If you are an expert, you will need no advice from me. If you are not an expert, you can do worse than rely on your phone camera but do bring a vehicle charger to keep it juiced up.
A battery pack is another good option, and a big one will keep Kindles and other such items going in the absence of mains power.
With a bigger SLR camera, you need a lens of at least 300mm and preferably 500mm for good close-ups of animals.
Swapping lenses is a bad idea given the amount of dust you’ll experience, so many people bring two bodies: one with a wide-angle to show the background and one for a zoom to shoot details.
If you do have to change lenses, consider using a bag or a sarong as a cover. A blower brush will keep lenses clear of dust. A UV filter is also good protection as well as helping with bright sun.
Bring a vehicle mount to help steady the long lens, or a beanbag. Tripods will not make you popular in your safari jeep unless you have it to yourself.
A dry-bag, sold for water sports, is perfect for keeping dust away from electronics and cameras.
Vaccinations vary by country but a normal set might start with Tetanus, Typhoid and Hepatitis A and B, as well as a Polio booster. Consider a flu shot and check the basics have been done, such as MMR.
A Yellow Fever Certificate may be asked for at some border crossings e.g. Zimbabwe/Zambia, where I have seen tourists sent for on-the-spot jabs. Your UK doctor or travel clinic will happily provide both jab and certificate.
It has to be issued at least ten days before travel.
Of course you should check with your safari operator what is needed, particularly in terms of malaria.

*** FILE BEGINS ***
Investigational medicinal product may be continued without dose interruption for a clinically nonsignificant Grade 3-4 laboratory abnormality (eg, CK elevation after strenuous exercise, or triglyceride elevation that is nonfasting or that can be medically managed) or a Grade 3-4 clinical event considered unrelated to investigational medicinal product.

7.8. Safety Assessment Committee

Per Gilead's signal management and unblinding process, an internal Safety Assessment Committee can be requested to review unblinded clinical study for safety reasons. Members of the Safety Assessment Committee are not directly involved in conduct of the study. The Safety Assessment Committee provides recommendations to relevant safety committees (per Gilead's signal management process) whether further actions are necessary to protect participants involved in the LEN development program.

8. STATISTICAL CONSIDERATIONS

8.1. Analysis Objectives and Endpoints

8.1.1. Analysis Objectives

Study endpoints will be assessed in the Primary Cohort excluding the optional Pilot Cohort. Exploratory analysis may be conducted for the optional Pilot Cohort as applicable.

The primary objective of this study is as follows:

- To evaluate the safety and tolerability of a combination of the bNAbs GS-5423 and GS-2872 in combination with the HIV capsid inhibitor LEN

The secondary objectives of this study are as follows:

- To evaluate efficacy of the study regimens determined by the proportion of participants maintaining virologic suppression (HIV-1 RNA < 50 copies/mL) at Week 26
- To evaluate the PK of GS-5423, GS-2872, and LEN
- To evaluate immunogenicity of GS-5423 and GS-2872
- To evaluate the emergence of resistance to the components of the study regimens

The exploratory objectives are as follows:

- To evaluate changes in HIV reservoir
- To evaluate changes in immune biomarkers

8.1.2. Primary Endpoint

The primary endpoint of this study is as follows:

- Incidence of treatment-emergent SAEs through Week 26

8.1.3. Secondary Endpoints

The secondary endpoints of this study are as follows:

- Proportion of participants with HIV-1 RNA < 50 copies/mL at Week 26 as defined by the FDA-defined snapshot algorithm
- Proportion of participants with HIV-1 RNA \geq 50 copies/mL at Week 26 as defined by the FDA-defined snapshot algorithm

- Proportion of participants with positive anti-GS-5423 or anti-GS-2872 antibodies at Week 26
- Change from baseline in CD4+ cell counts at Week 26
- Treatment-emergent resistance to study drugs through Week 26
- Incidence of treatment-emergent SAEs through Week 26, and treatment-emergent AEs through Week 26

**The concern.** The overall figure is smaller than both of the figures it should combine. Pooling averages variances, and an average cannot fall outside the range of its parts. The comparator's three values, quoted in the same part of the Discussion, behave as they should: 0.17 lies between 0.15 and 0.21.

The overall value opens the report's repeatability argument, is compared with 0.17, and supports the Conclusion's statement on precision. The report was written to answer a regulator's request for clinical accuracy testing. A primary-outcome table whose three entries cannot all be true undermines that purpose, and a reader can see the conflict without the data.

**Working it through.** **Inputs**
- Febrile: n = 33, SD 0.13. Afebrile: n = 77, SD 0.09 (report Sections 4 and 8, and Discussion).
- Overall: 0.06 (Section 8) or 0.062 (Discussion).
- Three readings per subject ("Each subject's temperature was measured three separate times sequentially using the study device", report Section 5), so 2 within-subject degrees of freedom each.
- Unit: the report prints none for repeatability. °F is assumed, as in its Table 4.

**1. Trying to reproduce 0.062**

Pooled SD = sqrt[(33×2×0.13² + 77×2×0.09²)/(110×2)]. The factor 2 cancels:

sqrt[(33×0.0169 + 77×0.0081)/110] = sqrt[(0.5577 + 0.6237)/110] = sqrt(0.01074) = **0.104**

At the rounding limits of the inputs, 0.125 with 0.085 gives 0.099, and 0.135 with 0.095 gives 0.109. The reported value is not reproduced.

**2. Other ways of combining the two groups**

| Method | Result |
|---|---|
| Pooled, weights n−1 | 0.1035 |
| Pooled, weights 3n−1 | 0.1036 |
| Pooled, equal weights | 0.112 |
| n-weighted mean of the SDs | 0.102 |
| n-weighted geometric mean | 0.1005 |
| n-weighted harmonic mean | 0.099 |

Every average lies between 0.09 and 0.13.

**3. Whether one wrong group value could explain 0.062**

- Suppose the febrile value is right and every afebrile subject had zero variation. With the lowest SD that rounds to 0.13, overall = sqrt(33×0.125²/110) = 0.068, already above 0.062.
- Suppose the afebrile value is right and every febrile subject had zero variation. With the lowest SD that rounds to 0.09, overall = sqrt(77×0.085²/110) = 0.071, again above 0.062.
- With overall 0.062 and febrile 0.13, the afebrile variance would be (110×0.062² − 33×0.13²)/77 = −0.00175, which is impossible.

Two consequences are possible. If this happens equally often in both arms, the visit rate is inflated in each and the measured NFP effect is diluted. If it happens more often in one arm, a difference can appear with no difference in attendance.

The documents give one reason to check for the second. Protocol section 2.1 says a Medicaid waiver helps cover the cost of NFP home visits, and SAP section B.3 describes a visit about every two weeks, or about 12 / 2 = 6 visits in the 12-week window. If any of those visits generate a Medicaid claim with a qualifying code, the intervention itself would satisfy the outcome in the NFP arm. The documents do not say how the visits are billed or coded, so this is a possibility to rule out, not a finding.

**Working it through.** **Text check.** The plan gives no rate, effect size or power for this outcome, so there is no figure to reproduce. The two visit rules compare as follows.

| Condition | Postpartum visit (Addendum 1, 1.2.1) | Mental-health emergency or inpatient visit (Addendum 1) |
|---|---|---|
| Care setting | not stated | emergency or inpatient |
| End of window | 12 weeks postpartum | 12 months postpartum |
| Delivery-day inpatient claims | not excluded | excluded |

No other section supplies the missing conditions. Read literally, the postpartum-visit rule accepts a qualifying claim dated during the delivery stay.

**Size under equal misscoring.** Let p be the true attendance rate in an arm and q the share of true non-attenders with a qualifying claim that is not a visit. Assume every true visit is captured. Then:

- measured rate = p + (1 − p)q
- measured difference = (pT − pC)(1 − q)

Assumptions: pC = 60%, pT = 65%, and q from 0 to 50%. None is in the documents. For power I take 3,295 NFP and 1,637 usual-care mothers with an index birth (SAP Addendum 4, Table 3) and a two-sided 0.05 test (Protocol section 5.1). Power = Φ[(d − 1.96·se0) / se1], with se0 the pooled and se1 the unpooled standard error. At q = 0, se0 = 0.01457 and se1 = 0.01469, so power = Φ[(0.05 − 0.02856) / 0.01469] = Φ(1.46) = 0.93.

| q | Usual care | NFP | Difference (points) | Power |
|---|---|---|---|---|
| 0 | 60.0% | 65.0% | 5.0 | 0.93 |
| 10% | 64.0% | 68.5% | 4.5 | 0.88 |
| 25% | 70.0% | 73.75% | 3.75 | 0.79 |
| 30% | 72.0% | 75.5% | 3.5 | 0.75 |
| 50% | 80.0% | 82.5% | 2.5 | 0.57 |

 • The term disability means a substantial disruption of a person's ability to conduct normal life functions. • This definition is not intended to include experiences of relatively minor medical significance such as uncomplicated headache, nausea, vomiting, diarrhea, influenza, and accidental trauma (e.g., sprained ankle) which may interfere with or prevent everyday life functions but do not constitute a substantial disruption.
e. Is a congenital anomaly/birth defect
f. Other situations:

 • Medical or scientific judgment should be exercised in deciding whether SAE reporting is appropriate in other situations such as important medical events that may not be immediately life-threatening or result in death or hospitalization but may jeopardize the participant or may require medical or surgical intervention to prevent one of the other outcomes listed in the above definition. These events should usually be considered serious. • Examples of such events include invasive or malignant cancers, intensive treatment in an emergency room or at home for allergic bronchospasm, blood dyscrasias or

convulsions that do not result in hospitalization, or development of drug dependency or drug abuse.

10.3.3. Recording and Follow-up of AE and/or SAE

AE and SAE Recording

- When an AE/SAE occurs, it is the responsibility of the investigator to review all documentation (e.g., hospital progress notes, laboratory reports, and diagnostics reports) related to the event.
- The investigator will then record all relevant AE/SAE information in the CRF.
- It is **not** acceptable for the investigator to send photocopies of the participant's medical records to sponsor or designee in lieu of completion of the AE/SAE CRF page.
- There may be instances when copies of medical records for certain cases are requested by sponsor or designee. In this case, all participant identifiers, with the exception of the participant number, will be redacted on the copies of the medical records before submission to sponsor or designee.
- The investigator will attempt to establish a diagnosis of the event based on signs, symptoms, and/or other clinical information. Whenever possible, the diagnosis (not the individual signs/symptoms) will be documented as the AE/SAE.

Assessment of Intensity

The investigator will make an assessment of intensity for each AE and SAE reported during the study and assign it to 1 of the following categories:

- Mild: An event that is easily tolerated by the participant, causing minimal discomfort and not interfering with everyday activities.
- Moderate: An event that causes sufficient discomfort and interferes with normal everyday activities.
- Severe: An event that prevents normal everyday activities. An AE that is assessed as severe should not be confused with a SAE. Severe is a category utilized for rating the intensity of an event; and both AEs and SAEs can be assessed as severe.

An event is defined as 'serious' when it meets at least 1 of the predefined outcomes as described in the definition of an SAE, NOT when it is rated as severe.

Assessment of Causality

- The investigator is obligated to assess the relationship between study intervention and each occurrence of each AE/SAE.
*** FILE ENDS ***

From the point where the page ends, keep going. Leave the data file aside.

It can be an annoyance to spend one day in a malaria zone on a two-week safari, and therefore decide to risk going without, but don’t take malaria lightly.
It’s still the biggest killer in Africa but also not a concern if you take proper precautions.
Remember that malaria courses may need to start some weeks in advance of travel, depending on the drug, and continue for some time afterwards.
As well as any tablets required it’s sensible to wear long-sleeved clothing at night and long trousers, as well as a liberal dose of bug spray.
It will stop that annoying itching from bites ruining your sleep apart from anything else. One trick with a tent or a mosquito net is to not turn on any light until you are safely inside. Lights attract insects.
Your travel agent or safari operator will give details of any visas needed, and whether you need to obtain them in advance or at the border.
If you are visiting several countries that need visas in advance that can involve some time, with your passport in the post back and forth.
With most major destinations, however, it’s simply a matter of paying a fee on arrival and having your passport stamped.
Be aware of rules that require a certain number of blank pages in your passport, and six months’ validity. These are all your responsibility and can’t be sorted out once you are at the airport.
By definition, a safari is taking you into an area where nature rules. That said, accidents such as trips and falls, or burns from hot coffee, are more of a concern than attacks by wild animals.
Tips for travelling to South Africa
However, you will be far away from hospitals and pharmacists, so do have medical insurance and plan properly. A safari is a break from routine, and normally provides memories for a lifetime.
Don’t spoil it by forgetting your reading glasses!
Bring a credit card, perhaps swapping an extra one with a friend or partner in case you lose a wallet or purse. Let your bank know you are travelling abroad so they don’t put a block on any foreign ATM withdrawals.
Copy your passport, along with any relevant visas. Copy your driving license too if you intend to hire a car.
Print out your itinerary, in case your phone battery dies at a critical moment.
You will take plenty of photos on safari but consider bringing a few as well. You’ll meet lots of interesting people – whether fellow guests from around the world or camp staff – and hear about their lives, and they may be equally interested in yours.
Photos of your house, car, or even your supermarket shelves – things you might not normally snap – will allow you to tell your own story to them.
A lot of the fun of a safari is the talking around a table at night.